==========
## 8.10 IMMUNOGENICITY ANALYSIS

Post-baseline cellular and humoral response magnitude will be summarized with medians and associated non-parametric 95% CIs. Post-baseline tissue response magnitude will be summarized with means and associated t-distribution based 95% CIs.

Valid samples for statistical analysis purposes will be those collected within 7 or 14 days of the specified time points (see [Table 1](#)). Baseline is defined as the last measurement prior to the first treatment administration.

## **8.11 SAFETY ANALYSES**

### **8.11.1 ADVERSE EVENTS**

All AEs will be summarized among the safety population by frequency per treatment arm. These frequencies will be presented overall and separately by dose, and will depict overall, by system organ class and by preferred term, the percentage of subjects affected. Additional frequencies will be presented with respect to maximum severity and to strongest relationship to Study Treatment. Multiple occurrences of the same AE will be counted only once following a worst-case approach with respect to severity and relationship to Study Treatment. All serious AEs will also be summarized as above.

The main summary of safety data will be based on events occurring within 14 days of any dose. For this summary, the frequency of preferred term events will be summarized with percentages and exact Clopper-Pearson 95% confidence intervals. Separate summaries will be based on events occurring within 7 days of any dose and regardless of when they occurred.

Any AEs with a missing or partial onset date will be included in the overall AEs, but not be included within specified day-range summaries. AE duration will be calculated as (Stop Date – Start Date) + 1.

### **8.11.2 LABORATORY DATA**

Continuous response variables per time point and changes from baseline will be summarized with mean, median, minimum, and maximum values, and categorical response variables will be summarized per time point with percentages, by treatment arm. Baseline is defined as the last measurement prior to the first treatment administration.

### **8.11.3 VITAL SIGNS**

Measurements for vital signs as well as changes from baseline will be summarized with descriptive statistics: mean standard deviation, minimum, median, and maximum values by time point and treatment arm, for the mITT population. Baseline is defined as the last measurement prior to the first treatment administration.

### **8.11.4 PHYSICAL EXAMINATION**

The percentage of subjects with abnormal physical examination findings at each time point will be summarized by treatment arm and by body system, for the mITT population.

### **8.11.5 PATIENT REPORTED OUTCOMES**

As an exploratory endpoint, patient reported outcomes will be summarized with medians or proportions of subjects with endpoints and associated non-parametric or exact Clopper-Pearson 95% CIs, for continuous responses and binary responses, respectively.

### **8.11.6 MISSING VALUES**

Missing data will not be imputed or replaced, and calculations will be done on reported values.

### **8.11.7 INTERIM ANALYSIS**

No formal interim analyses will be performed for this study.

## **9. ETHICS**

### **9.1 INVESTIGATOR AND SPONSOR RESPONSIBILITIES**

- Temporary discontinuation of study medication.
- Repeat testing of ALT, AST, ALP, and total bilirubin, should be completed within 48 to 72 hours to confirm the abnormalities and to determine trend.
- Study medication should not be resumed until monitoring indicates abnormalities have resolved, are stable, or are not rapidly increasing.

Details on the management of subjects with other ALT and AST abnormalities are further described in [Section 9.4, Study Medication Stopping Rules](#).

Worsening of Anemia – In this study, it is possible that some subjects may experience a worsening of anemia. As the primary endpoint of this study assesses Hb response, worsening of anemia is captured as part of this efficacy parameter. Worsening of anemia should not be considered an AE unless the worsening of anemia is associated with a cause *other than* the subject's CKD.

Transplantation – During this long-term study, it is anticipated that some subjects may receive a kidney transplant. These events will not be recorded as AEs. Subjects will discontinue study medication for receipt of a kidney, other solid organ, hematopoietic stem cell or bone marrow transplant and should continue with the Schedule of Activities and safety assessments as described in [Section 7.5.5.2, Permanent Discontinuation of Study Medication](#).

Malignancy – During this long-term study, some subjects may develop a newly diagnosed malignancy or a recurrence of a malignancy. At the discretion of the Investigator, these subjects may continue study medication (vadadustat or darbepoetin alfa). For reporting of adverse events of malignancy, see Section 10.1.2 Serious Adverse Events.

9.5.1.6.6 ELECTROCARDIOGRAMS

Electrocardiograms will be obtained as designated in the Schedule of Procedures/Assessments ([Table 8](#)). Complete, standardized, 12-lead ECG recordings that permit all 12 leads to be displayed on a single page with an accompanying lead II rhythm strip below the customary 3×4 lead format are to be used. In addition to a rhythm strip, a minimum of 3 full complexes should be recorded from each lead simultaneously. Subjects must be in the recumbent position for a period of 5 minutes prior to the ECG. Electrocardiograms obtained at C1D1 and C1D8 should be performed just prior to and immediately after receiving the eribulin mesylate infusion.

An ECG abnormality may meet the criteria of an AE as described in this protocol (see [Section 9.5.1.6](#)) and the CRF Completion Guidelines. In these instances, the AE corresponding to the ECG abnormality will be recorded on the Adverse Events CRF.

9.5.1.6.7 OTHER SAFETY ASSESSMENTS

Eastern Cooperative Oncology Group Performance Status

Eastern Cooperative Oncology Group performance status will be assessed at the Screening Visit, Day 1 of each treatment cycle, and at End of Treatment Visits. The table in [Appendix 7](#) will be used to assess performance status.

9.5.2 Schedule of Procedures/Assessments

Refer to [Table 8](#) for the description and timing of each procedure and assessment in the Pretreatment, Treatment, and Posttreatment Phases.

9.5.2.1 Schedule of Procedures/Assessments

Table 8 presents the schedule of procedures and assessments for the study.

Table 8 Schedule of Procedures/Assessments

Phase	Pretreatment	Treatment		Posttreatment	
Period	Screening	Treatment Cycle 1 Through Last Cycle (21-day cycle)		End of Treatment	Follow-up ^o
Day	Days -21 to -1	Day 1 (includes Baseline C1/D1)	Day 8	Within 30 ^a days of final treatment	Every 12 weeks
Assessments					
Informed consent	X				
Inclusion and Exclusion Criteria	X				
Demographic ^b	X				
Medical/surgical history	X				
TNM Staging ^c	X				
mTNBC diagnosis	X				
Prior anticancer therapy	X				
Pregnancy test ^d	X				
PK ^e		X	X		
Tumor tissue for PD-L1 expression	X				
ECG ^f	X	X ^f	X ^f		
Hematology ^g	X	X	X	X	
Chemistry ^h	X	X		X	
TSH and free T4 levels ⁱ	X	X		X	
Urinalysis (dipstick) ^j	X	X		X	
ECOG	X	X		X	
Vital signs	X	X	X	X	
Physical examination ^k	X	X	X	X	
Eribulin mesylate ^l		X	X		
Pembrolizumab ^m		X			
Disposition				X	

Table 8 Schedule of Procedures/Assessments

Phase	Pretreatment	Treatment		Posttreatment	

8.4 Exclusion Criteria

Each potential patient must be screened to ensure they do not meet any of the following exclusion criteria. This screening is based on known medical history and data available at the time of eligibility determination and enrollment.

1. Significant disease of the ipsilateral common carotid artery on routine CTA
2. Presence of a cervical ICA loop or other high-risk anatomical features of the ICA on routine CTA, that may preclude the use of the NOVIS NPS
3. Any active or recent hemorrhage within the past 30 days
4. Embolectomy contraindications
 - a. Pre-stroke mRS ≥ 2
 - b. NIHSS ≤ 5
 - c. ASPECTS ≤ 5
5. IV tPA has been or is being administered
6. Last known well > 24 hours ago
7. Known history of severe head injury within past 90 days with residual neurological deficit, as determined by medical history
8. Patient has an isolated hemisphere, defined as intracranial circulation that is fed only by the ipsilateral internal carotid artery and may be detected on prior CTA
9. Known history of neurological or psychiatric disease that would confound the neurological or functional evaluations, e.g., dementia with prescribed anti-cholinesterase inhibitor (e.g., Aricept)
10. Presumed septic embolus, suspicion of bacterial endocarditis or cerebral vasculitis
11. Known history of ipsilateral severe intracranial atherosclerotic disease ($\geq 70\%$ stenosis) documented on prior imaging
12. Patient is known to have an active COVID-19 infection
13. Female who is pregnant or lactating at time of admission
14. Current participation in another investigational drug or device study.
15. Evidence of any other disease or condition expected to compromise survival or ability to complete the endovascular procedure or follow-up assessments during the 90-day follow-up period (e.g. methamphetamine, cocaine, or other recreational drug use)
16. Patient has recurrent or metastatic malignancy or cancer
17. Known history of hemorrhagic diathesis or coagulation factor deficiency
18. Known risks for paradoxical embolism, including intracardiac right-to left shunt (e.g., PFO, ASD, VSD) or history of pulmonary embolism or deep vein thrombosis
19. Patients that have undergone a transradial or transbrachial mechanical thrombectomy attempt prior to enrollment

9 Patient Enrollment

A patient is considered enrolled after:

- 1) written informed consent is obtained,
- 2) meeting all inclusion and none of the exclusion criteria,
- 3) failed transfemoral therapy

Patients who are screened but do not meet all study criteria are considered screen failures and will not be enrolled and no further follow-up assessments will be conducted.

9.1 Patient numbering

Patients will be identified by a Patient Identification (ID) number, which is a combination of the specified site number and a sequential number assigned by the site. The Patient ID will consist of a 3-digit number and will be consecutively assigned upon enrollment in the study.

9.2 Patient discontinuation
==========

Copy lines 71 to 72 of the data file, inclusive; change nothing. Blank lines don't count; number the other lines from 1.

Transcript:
2. Presence of a cervical ICA loop or other high-risk anatomical features of the ICA on routine CTA, that may preclude the use of the NOVIS NPS
3. Any active or recent hemorrhage within the past 30 days